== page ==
The question most often asked by visitors to Chaffee Barbershop Museum gets a disappointing answer.
“They want to know whether we have a lock of Elvis Presley’s hair on display,” says Rod Williamson, curator of the place where the King of Rock ’n’ Roll got his first Army haircut on March 25, 1958. “My reply is, ‘Sorry, but we don’t.’”
What this museum at the former Fort Chaffee does have, as the storied haircut’s 62nd anniversary looms, is a wealth of engaging exhibits that provide a pop-culture flashback to the Eisenhower era.
At the time, the notion of draftee Presley’s pompadour (aka ducktail) being sheared to stubble sparked a flurry of pleading letters to federal officials, mostly from young female enthusiasts.
A copy of one such missive is posted at the former barbershop in Chaffee Crossing Historic District, nine miles southeast of downtown Fort Smith. It was mailed to President Dwight Eisenhower and signed by Linda, Sherry and Mickie.
Writing from rural Montana, they issued a fervent plea: “If you cut his sideburns off, we will just die. … We beg you please, please don’t give him a G.I. haircut.”
The original letter resides at the august Eisenhower Presidential Library in Abilene, Kansas. It’s a clue to how huge a deal the haircut was to some of the fans who’d squealed and screamed through his hip-shaking performances, including early ones in Arkansas.
Photographs at the museum show that civilian barber James “Pete” Peterson did spare Presley the standard scalp-revealing induction cut.
“Every soldier, active and retired, that I’ve shown around has mentioned that Elvis was not subjected to the traditional military buzz cut,” says Jan Honeycutt, a schoolteacher and volunteer guide who played a role in developing the museum. “I don’t know if the barber feared angry fans or what he was thinking.”
Williamson agrees that Presley got “a bit of favoritism” for what was dubbed “the haircut heard ’round the world.”
He adds, “Elvis himself wanted to be treated just like any other draftee.”
But two years after release of his first hit album, the 23-
year-old Presley was not just any other draftee. He’d appeared on national television with Jackie Gleason, Milton Berle and Ed Sullivan. His pelvic gyrations were so controversial that Sullivan’s camera showed him only from the waist up.
Given that meteoric fame, it figures that the barbershop was swarming with newspaper and television cameramen, including crews from the three national networks. As Presley sat in an end chair, photographer Jack Cleavenger from Fort Smith’s Southwest Times Record paper asked him to say something.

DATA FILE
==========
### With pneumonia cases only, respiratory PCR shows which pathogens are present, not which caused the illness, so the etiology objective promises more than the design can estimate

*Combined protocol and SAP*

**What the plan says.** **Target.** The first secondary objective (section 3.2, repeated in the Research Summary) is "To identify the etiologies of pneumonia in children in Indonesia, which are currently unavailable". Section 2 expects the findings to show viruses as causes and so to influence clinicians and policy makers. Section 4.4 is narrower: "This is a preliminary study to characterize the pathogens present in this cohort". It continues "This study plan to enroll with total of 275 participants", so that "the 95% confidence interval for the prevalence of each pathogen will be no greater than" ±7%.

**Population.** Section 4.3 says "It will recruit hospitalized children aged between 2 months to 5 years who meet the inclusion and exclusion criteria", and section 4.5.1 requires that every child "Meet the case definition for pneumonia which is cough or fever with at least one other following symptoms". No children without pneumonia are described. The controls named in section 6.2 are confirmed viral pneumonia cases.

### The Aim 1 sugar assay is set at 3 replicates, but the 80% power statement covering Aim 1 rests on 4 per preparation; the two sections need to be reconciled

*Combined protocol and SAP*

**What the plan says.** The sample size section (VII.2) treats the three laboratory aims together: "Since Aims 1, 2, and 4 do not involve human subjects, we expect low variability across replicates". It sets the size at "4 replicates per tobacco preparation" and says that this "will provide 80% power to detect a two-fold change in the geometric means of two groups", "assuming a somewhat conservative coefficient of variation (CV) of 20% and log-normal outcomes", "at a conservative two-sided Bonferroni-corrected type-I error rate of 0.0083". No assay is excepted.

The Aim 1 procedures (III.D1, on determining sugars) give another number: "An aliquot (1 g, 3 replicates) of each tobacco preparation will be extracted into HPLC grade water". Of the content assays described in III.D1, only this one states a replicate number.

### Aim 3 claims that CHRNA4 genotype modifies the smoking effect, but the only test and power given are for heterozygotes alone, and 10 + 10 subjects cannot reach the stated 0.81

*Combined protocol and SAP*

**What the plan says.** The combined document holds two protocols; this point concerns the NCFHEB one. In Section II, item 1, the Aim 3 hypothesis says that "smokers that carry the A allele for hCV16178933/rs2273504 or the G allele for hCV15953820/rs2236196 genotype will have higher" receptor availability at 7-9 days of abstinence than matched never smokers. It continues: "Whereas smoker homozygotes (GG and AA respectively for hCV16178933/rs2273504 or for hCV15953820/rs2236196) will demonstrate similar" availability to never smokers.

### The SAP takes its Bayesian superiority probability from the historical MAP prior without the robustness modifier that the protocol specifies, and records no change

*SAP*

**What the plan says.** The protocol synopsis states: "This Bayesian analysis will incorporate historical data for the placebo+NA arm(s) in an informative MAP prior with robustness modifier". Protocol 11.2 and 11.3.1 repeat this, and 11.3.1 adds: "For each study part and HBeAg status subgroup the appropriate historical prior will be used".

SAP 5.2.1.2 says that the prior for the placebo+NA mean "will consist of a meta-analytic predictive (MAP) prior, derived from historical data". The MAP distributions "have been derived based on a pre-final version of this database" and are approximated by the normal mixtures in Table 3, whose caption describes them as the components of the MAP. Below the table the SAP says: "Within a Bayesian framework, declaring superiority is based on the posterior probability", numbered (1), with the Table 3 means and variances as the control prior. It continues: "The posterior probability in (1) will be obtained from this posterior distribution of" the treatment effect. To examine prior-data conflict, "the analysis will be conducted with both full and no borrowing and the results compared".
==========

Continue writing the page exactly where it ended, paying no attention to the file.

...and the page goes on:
Presley responded with a pun: “Hair today, gone tomorrow.”
The hair, Williamson explains, was swept up along with the trimmings from that day’s other new soldiers. Then it was burned in an incinerator, as was common practice.
Some museum visitors, according to Honeycutt, think that Presley did his basic training at Fort Chaffee. He actually arrived for orientation a bit before midnight on March 24 and left the morning of March 28 for the training at Fort Hood, Texas. The remainder of his two years in the Army was served in Germany.
The museum chronicles his brief stay at Fort Chaffee with dozens of photographs on five enlarged mock-ups of the 45-rpm records popular then. They were created by Fort Smith’s Southside High School juniors in Honeycutt’s and fellow teacher Michele Walker’s classes. A booklet spun from the project is available at the museum for a suggested $10 donation.
Because the Fort Chaffee barbers were civilians, the new soldiers had to pay for their haircuts out of the $7 they’d been advanced for their first week of duty. The price of 65 cents was rung up on a cash register now displayed at the museum.
“Elvis forgot to pay before he went back to his barracks,” Honeycutt notes. “So, they had to call him back. Someone had to tell him, ‘Private Presley, you owe 65 cents, please.’”
Honeycutt notes that the barbershop has welcomed visitors from all 50 states, along with a number of foreign countries. She’s sure that the King of Rock ’n’ Roll has maintained his popularity generation after generation, nearly a half-century after his death.
“I’ve had visitors say they get the feeling that he’s still in the building,” she says. “And I can count on one hand the kids who said they’ve never heard of him. Elvis still lives, even for people who were not born in his era.
“He’s still the King.”